Toray Industries

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Toray Industries, Inc.
Native name 東レ株式会社
Romanized name Tōre Kabushiki-gaisha
Type Public (K.K.)
Traded as TYO: 3402
Headquarters Chūō, Tokyo, Japan
Employees 42,584 (2013)
Nihonbashi Mitsui Tower, headquarters of Toray, in Chūō, Tokyo.
Nakanoshima Mitsui Building, Osaka head office of Toray, in Kita-ku, Osaka.

Toray Industries, Inc. (東レ株式会社 Tōre Kabushiki-gaisha?) (TYO: 3402) is a multinational corporation headquartered in Japan that specializes in industrial products centered around technologies in organic synthetic chemistry, polymer chemistry, and biochemistry. Its founding business areas were fibers and textiles, as well as plastics and chemicals. The company has also diversified into areas such as pharmaceuticals, medical products, reverse osmosis bigmembranes, electronics, IT-products, housing and engineering, as well as advanced composite materials.


Toray Industries had been originally established as Toyo Rayon in 1926 by Mitsui Busan, one of the two largest Japanese trading companies (sogo shosha) of the time (the other being Mitsubishi Shoji). The fact that Mitsui did not allow the company to be named as a Mitsui company indicates their skepticism of the risk on the business. Risk arose from the fact that, when it was established, the company did not have the right technology to produce Rayon. It had approached Courtaulds and then Du Pont to buy the technology but, because the price was too high, it decided to buy equipment from a German engineering company and hire about twenty foreign engineers to start the operation.[1]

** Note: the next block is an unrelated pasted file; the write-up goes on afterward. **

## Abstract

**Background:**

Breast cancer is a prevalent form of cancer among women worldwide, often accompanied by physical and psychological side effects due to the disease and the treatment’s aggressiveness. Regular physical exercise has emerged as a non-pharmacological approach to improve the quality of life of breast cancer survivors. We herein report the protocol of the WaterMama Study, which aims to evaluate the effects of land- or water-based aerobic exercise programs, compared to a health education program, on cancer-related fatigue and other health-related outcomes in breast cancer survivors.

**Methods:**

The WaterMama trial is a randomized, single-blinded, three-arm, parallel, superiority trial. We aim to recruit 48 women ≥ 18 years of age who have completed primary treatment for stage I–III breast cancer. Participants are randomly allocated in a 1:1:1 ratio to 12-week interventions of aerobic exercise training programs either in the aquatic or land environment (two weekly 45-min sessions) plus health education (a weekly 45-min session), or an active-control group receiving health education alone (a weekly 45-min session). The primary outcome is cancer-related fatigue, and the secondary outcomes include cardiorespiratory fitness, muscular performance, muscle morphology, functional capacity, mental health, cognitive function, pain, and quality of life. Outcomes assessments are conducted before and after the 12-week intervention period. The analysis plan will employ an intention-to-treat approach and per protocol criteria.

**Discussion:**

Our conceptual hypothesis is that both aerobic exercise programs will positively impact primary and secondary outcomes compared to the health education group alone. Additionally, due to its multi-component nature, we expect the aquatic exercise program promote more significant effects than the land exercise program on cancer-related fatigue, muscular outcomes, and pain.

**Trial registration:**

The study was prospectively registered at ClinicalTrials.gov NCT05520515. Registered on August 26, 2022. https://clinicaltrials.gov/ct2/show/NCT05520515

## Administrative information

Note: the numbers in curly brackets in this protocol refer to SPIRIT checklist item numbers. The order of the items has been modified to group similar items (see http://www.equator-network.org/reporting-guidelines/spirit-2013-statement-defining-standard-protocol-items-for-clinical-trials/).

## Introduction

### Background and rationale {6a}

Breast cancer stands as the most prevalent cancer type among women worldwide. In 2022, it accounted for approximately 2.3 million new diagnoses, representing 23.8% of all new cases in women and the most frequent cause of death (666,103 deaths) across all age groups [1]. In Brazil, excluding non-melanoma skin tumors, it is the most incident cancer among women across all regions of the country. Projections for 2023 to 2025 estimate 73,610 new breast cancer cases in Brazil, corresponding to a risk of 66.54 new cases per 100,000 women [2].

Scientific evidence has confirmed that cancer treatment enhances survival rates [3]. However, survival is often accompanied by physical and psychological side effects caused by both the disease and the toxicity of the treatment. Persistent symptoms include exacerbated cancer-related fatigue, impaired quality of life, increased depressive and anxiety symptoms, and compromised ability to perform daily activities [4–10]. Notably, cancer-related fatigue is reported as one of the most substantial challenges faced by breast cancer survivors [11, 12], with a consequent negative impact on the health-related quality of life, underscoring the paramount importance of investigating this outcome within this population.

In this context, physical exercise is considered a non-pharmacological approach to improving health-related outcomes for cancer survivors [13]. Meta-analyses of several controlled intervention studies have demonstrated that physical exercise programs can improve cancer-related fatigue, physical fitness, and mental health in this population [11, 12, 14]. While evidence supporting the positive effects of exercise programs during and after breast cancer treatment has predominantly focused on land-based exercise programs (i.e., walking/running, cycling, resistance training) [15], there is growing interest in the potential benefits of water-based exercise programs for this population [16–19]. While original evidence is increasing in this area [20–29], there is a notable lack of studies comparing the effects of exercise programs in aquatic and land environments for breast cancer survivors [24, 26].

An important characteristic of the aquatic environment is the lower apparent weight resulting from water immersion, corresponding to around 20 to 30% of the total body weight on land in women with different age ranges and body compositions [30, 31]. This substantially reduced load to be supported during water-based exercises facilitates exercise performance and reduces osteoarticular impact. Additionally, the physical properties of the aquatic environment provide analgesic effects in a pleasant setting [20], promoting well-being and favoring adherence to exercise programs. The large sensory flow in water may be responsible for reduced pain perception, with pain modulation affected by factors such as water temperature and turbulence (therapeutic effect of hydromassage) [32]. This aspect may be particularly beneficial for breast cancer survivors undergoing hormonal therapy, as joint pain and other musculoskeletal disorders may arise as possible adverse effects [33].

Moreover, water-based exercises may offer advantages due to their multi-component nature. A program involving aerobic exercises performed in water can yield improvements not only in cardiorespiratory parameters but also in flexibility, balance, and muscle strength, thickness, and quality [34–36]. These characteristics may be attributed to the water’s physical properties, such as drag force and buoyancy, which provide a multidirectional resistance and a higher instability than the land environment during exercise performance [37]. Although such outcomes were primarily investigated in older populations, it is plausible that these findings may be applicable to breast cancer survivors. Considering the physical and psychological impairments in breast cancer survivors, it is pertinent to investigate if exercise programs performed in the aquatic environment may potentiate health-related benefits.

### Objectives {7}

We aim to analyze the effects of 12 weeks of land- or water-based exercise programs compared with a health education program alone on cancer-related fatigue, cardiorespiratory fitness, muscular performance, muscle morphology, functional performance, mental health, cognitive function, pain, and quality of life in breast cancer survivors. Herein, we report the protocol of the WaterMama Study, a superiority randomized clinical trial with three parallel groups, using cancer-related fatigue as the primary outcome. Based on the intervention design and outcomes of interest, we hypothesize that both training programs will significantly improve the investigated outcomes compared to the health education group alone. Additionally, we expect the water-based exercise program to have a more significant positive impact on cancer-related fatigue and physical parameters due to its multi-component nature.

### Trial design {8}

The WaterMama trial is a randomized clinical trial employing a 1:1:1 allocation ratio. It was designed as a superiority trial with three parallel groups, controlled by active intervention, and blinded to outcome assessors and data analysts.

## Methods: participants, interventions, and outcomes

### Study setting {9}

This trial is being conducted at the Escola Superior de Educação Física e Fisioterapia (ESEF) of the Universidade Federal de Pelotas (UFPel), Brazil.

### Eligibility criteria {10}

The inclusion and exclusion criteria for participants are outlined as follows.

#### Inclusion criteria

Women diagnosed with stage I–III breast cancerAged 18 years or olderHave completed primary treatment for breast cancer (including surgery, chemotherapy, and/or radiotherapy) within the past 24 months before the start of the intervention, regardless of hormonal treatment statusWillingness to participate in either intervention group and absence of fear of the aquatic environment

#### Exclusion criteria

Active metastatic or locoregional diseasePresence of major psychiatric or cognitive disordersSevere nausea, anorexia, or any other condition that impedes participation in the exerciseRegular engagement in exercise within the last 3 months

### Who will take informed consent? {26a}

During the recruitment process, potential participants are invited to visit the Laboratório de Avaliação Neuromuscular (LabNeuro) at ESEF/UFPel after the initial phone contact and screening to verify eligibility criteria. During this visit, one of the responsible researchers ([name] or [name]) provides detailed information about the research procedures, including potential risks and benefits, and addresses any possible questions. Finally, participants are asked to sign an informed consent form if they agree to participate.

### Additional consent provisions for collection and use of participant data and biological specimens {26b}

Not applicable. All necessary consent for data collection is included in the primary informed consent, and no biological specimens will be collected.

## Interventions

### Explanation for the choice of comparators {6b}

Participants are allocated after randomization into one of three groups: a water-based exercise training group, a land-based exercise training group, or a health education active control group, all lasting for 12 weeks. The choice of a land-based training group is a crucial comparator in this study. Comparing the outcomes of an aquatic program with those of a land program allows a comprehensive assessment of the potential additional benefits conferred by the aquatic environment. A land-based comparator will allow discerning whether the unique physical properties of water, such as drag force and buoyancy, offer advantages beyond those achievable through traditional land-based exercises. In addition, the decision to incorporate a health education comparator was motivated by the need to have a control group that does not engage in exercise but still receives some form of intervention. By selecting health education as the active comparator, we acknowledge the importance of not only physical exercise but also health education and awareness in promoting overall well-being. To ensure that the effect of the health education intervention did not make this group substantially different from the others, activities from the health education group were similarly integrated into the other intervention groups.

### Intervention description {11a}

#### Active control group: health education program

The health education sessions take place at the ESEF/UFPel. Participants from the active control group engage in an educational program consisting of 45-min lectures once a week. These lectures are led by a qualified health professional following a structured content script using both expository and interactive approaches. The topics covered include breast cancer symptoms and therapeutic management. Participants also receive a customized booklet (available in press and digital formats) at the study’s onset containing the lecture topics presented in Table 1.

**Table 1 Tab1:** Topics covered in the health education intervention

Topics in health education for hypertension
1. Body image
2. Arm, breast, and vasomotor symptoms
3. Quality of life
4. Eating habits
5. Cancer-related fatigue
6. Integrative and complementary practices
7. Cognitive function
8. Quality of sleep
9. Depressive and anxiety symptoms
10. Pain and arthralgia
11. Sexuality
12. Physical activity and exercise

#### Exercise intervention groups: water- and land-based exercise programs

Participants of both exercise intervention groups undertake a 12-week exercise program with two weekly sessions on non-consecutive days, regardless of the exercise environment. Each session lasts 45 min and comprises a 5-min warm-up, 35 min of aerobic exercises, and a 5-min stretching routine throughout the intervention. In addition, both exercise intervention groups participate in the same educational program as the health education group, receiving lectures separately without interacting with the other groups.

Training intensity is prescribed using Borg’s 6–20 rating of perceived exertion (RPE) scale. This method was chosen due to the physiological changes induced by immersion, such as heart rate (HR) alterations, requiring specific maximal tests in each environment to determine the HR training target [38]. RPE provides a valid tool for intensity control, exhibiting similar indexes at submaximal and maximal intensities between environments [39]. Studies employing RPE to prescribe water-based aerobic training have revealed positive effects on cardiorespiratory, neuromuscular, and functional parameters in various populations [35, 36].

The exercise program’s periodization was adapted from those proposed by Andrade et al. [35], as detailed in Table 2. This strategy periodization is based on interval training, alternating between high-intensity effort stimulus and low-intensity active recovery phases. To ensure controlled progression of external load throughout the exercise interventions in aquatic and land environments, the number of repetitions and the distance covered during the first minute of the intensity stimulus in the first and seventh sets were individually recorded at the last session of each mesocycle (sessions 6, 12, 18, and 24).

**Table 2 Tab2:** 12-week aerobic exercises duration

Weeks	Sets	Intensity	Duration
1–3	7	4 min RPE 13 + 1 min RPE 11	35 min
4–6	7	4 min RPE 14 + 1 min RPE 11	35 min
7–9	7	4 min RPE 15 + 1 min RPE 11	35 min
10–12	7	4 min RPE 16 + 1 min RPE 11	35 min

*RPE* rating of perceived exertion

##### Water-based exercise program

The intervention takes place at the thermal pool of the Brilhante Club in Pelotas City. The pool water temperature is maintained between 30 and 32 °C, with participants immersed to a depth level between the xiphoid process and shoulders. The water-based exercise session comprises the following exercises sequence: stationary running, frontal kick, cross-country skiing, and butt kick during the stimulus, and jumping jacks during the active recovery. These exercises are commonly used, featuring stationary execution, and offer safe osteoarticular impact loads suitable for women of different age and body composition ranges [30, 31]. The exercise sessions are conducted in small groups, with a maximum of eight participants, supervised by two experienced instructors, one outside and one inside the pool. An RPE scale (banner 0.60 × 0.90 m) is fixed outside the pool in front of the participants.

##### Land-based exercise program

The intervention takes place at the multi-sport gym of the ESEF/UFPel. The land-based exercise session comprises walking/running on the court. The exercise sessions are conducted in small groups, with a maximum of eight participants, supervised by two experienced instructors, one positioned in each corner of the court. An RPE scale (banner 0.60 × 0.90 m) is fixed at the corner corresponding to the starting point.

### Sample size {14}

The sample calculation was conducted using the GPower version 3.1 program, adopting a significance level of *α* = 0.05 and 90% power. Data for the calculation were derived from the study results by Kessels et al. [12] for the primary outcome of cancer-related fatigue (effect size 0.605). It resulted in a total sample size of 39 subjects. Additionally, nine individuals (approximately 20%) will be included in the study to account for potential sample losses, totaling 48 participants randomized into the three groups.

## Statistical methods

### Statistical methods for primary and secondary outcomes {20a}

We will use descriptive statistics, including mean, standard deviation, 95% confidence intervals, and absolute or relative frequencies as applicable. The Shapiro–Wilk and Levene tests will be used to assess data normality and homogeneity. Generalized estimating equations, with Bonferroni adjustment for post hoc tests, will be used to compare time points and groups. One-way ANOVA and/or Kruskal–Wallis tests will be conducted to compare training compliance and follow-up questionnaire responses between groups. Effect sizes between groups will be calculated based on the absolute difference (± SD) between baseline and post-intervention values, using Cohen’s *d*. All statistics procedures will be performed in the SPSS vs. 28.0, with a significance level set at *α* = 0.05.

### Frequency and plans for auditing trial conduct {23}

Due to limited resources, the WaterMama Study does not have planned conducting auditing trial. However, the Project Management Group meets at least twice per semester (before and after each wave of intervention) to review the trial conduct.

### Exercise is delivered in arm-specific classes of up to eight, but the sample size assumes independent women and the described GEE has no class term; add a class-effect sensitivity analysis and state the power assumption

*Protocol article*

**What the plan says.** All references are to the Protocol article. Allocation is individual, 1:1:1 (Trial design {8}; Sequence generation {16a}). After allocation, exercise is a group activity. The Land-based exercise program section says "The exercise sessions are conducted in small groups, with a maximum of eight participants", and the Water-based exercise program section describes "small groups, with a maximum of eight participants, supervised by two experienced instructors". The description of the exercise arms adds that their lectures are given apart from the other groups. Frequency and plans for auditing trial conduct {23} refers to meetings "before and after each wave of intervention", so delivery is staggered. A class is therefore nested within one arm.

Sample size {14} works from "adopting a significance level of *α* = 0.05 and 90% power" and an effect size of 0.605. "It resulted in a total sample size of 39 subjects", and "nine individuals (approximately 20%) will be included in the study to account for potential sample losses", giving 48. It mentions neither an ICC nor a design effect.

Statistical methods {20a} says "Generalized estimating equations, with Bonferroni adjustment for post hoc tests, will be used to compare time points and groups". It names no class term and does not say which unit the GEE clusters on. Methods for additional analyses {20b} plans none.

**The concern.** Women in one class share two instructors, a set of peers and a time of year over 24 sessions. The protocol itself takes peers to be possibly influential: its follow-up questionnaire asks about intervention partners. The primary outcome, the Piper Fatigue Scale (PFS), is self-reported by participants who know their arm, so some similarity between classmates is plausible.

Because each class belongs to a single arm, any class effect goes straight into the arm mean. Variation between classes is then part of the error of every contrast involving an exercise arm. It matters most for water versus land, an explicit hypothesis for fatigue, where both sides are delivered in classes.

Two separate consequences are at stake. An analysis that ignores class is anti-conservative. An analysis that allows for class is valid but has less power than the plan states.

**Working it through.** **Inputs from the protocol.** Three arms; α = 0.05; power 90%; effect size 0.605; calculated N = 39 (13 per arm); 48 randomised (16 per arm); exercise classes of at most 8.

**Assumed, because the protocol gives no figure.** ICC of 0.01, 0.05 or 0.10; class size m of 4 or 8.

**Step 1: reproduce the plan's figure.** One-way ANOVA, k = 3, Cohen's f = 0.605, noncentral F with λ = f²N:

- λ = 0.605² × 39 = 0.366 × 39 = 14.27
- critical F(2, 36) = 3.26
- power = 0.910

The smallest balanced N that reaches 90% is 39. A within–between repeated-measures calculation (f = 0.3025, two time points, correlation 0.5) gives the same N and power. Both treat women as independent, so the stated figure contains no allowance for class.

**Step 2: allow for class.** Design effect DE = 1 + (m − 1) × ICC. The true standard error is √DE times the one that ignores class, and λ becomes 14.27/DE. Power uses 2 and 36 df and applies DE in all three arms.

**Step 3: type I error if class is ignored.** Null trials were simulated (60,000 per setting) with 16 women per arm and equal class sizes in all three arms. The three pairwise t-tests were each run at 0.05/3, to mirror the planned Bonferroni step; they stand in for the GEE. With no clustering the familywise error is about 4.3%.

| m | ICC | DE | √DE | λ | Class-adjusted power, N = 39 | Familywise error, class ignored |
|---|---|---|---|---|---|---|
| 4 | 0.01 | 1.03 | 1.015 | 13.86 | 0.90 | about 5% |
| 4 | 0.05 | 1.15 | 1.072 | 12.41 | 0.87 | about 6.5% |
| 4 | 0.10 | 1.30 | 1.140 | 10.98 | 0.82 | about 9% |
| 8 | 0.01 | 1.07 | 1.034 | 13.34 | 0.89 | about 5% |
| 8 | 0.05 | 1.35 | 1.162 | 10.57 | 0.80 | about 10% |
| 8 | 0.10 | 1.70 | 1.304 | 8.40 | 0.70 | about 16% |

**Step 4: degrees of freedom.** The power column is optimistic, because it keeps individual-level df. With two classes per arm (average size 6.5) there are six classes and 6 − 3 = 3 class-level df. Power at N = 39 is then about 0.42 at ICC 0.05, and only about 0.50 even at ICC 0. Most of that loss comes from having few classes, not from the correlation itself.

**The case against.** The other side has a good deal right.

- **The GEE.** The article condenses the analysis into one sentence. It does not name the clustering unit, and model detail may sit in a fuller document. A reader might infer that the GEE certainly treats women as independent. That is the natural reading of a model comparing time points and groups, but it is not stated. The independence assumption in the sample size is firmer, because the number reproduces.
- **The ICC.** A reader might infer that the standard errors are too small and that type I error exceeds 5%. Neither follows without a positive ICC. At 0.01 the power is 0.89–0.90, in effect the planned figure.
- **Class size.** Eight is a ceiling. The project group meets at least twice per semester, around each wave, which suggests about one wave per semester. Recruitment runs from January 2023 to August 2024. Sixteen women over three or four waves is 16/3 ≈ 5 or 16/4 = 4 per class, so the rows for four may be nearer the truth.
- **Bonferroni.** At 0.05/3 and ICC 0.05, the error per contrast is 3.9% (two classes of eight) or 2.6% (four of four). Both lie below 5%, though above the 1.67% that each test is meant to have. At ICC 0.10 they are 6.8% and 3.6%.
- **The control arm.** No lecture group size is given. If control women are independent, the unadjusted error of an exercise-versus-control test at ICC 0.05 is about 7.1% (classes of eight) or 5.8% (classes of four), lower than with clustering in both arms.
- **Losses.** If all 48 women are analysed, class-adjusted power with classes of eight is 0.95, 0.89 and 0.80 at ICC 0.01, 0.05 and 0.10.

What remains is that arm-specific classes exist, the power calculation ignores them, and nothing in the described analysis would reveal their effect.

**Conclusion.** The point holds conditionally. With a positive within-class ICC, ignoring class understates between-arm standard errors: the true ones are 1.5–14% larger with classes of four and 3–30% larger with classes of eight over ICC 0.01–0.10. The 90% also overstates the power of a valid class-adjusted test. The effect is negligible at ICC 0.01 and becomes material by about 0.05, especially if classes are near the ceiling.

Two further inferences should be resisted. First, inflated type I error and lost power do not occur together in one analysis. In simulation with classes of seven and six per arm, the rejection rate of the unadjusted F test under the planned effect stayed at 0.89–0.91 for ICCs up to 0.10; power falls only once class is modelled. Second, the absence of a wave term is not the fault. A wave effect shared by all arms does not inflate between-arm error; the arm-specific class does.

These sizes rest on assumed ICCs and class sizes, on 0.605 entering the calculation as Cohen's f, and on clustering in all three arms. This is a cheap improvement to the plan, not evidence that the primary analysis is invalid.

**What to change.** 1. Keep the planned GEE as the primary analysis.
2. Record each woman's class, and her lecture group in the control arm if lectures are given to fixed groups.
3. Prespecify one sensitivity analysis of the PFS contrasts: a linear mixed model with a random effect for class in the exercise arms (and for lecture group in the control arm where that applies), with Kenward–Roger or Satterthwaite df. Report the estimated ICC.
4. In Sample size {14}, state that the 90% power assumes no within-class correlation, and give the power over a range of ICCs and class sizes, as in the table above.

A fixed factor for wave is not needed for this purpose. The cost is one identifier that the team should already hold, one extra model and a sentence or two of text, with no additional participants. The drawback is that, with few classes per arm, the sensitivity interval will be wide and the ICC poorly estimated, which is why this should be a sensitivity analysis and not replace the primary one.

When Nylon was invented in 1935 by Wallace Carothers of DuPont, Toray immediately got hold of a sample product through the New York branch of Mitsui Busan, and started research by dissolving this sample in sulfuric acid. Because of the patent protection, the company had to make its own effort to synthesize polyamide and make fibre out of it. In 1941, just three years after Du Pont's announcement of nylon, Toray completed the basic research on nylon and started building a small plant to produce Nylon 6. The operation started in 1943 and the product was sold, mainly to make fishing nets. In 1946, following the end of World War II, Du Pont requested an investigation by GHQ (the General Headquarters of Allied Powers) of Toray's infringement of Du Pont's nylon patents but GHQ found no evidence of infringement, certifying that Toray's nylon technology was its own.[1]

Toray is currently the world's largest producer of carbon fiber, and Japan's largest producer of synthetic fiber.[2] Its carbon fiber is extensively used in exterior components of the Boeing 787 airliner.[3]


In 2013, Toray acquired an approximately 13% stake in Spectral Diagnostics, a Canadian pharmaceutical company focused on sepsis.[4]

See also[edit]


  1. ^ a b Odagiri, Hiroyuki (1996). Technology and Industrial Development in Japan. Clarendon Press, Oxford. pp. 88, 127–128. ISBN 0-19-828802-6. 
  2. ^ Reuters |url= missing title (help). [dead link]
  3. ^ Suga, Masumi (20 November 2007). "Boeing, Toray in Talks to Expand $6 Billion 787 Deal (Update5)". Bloomberg L.P. 
  4. ^ "Toray takes $5M Stake in Spectral Diagnostics". Genetic Engineering & Biotechnology News (paper). 1 April 2013. p. 12. 

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